Your Voice, Your Choice by H.S.

Society has created limited categories for humans to specifically view other humans. This affects people’s decisions on how they perceive other people.  These citizens should not sink into the limits of labels. They should create their own communities. They should stand up for themself, and express their voice.

Growing up, I feel like I had to overcome labels to be my true self. Also, I feel like, as a child, labels have restricted me from different opportunities. Labels are harming to a child’s growth (Psychology Today). This is because labels on different students creates a judgemental screen. Jimmy Santiago Baca believes that because of his impoverished childhood, he felt pain and was unable to excel in academics. Baca says, in A Place to Stand,  “Books separated me from people like her and those two detectives, who used law books to perpetrate wanton violence against poor people” (p. 100). The experience Baca had was partially because of labels. Labels can be socially and emotionally challenging (The Conversation).

On the other hand, some people believe that labels encourage children to live up to what is expected of them. Labels can be good, because telling a child they are smart will help them believe that they are smart (The Conversation). This helps builds a positive self-esteem that will boost a child’s academic skills. Labels could also help someone meet new people who are of the same label as they are, such as race and social status. Branching out can be difficult, but meeting new people who are similar to them can be easier. Labels in the essences of smart and pretty are positive and encouraging. Nonetheless, labels are limiting and mostly negative.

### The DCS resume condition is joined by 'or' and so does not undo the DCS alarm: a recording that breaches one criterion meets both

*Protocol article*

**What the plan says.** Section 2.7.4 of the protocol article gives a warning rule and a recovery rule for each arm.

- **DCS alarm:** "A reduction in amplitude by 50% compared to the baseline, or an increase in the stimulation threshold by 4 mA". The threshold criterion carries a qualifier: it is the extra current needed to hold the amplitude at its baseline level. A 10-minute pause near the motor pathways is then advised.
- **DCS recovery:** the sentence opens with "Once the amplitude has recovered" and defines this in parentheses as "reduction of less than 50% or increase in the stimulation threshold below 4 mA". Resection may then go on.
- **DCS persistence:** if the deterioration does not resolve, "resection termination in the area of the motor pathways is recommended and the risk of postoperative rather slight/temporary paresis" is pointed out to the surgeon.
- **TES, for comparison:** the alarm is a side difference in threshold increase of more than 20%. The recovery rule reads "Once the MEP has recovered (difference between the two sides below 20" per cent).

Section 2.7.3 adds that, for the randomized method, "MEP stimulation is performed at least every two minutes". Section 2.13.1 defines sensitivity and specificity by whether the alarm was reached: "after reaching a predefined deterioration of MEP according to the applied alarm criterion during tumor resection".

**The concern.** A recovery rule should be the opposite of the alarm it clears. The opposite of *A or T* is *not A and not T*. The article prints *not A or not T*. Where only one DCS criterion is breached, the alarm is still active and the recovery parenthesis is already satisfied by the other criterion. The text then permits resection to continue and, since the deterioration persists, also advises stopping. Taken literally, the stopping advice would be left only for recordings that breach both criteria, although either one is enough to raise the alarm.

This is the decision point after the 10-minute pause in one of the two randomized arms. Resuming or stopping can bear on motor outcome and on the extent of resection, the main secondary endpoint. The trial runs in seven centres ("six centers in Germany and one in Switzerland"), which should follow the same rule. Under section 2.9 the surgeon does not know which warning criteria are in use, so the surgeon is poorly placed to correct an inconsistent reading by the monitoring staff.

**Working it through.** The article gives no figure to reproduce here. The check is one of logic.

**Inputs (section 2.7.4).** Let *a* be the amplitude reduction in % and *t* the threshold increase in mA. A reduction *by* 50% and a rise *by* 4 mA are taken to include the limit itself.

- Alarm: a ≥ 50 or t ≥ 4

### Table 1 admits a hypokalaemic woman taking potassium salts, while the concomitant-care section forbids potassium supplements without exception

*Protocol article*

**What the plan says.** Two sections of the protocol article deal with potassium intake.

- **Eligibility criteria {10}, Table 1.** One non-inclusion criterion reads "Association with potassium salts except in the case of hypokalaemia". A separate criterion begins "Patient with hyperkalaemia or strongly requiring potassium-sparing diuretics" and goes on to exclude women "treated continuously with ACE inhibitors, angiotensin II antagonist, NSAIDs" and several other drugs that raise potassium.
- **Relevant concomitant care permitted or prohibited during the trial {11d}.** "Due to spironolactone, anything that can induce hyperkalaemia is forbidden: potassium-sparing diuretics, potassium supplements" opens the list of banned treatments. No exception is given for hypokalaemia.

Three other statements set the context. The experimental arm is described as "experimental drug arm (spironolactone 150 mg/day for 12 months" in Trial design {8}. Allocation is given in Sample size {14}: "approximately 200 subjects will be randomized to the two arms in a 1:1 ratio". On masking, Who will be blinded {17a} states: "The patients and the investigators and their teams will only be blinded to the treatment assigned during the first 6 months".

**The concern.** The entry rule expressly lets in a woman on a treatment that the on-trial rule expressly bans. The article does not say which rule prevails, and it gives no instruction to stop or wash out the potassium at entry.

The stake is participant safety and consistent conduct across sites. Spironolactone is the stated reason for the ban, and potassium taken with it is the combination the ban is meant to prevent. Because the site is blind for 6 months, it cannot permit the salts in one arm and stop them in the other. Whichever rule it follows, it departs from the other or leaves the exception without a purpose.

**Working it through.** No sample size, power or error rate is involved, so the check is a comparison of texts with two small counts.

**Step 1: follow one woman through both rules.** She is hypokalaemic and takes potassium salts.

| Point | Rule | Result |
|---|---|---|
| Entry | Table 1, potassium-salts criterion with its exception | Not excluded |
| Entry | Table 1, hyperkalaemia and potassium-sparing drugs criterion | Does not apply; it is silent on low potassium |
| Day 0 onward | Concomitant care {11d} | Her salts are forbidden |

I have been taking a stand against labels. I had the great opportunity of being apart of the American Indian Youth Leadership Institute (AIYLI) committee. By being involved with creating an annual conference that builds leadership skills, connects, and gather students to embrace their Native ways, I believe I know that I can be my true self, and I can stand up for myself.

Since most labels are negative, we should try not to use labels. People should rise above the limits of labels and stereotypes, so they can become the truly great person they are. We should stop using labels, because labels are deteriorating. Tate Todea my AIYLI co-chair expresses that “AIYLI works on rising above stereotypes, and taking a stand.” I believe everybody should have this eye opening experience, so they can have a fulfilled life of being themselves.


Work Cited


Adam Alter. “Why It’s Dangerous to Label People.: Psychology Today. Psychology Today. Blog, 17 May 2010. Web. 9 Mar. 2016.

Baca, Jimmy Santiago. A Place to Stand. New York: Grove Press,  2001. Print.


Plows, Vicky. “Labelling kids: the good, the bad and the ADHD.” The Conversation. Education, 5 Oct. 2015. Web. 10 Mar. 2016.


Prince Ea. “I am NOT Black, You are NOT White.” Online video clip. Youtube. Youtube, 2 Nov. 2015. Web. 10 Mar. 2016.
Todea, Tate. Interview by Theresa Halsey. KGNU. KGNU, 2016. Web. 10 Mar. 2016.